Four years into blogging (as of tomorrow!), I have a confession to make: sometimes I forget what I’m doing here. For a while I thought this was a photography blog. My posts revolved around my pictures, which I was spending lots of time trying to improve. Then, it was business. I looked for ways to monetize, testing ad spaces and selling statistics. It’s been design-focused, while we’ve changed the layout and header more times than I care to count. It’s also been about food and about compiling more original recipes, since everyone says that’s how to stand out.
But while I was home in Chicago, spending an evening with Jacqui, a friend whose perspective on blogging has always been authentic and grounded and right, we got talking about blogs and about writing, and it hit me: somehow, in the last few months and years of changing styles and formats and direction, I’ve forgotten the heart of this place.
Because no matter why you start out blogging—to practice your art, to build community, to tell your stories—it’s not long before you start to feel pulled towards another goal: to be noticed. All bloggers want to be noticed; all writers want to be read. There’s nothing wrong with that. And you look around and there are bloggers getting endorsements and bloggers quitting their day jobs and bloggers with fan clubs the size of celebrities’, and you think, does what I’m doing matter at all? It’s basic human nature to want someone to care about you, to want to be known; and listen, as any blogger would tell you: keeping up a website takes work and time, but for most of us, instead of getting a paycheck at the end of our work days, we get the satisfaction of knowing other people who like what we do, too.
But see, here’s the thing. Read more…
Last month, when my brother was in town, we spent a night with friends at Arrington Vineyards, located about 25 minutes south of Nashville. During the summer, Arrington is probably my favorite place to have a picnic—free music on weekends, a setting of rolling hills, vineyard views and space farther out in the country. It’s the kind of thing that makes you think about picnicking and why it’s so enjoyable—which is exactly why I loved reading a recent post from Tea & Cookies. In it, she says this:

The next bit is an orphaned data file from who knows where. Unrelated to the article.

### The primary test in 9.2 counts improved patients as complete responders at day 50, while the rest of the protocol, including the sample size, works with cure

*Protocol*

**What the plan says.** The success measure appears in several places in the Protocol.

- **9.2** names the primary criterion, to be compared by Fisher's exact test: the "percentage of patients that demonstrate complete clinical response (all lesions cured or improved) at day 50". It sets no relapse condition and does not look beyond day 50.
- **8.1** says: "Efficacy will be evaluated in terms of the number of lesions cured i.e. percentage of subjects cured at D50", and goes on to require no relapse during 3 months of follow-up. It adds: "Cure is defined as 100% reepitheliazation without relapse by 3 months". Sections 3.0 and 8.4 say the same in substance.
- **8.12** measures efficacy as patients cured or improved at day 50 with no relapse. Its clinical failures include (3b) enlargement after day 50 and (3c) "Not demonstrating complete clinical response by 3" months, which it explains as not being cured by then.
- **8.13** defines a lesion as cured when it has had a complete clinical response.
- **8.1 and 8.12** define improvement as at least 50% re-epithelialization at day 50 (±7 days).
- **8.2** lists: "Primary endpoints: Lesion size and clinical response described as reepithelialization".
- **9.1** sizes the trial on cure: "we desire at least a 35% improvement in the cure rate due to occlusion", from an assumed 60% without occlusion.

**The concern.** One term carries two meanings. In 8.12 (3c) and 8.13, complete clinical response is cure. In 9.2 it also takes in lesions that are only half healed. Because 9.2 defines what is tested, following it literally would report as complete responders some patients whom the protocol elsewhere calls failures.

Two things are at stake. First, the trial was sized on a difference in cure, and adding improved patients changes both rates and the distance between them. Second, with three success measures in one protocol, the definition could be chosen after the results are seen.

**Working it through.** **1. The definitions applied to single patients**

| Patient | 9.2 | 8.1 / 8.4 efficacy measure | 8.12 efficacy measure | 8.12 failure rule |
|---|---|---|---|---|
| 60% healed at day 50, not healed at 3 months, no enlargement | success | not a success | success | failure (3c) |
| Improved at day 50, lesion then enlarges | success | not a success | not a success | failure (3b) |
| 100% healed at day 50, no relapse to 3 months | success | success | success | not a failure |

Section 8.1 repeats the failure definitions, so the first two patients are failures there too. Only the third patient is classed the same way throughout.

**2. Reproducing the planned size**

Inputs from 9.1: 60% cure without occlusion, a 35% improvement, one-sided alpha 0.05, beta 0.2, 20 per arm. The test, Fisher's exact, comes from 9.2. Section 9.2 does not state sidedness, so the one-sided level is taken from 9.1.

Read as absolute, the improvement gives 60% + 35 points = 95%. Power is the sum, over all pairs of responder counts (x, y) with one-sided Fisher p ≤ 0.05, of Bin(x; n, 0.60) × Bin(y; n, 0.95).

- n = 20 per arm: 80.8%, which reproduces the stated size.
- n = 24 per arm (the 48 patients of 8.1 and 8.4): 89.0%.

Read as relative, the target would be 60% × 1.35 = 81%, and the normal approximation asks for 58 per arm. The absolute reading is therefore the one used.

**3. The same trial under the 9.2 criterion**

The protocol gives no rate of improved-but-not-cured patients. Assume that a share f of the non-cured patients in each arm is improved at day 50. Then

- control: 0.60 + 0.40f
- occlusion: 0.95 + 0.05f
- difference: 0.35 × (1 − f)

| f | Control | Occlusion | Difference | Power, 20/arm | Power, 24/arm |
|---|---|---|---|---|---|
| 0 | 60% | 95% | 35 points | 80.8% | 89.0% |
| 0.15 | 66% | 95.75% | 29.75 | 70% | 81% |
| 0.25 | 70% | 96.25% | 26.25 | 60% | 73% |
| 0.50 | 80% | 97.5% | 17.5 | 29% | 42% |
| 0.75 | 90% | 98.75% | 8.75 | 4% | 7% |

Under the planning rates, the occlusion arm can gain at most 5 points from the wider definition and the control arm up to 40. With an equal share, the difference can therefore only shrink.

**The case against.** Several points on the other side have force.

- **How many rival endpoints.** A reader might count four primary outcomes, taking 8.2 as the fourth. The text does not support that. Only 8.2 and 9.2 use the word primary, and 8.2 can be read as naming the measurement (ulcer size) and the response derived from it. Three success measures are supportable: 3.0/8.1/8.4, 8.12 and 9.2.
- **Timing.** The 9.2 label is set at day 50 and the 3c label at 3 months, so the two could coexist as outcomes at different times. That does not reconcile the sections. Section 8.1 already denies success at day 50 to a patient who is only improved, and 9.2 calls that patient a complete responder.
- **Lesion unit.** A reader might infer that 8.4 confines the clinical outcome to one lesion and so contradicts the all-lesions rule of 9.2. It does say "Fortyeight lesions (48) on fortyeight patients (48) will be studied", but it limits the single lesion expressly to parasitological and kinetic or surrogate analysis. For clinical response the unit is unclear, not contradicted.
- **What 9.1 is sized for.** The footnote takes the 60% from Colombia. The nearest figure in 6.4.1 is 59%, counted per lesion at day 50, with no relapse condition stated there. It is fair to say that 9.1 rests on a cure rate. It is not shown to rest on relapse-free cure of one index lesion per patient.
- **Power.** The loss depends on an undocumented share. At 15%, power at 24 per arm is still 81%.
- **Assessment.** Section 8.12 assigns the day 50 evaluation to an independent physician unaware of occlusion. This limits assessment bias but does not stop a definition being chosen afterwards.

The thing about picnics I think is this: they are less of a meal and more of a celebration. There may be food involved, but the point is not simply to eat—you could do that at your desk, standing over the kitchen sink, in your car. This is not about feeding. The point about a picnic is to enjoy.
Picnics slow things down, they make you step back and notice. The way the light filters through the trees. The sound of the water as is splashes over the locks. The feeling of grass on bare feet. Picnics feed all our senses.
With that in mind, here are some photos of things I stepped back to notice at Arrington, as well as some thought-provoking quotes from a book I just finished, “Writing Down the Bones,” in which Natalie Goldberg talks about what it means to be “‘writing down the bones,’ the essential, awake speech of [our] minds.”
While we’re in Chicago, we spend a night driving around my hometown, past the Riverwalk and up side streets, through neighborhoods and by a big barn, looking for a white wall that we can take self-timer pictures against. I keep saying to Tim, thank you for doing this! for putting up with my crazy! for letting me pursue this idea of a blog header with our picture in it! and he looks at me, and he’s like, What? I want to do this, too!
And a few hours later, here is what we have:
My friend Kendra tells me how my writing is so much more me since I’ve met Tim and how that’s indicative of the kind of marriage in which I’m loved well and so, free to be more of who I am. I tell her that’s a lovely thought and one I hope is true and that Tim’s a good gift, I see it more every day, in the way he gives me his time and his ear and, one night in Naperville, Illinois, hours of self-timed photos.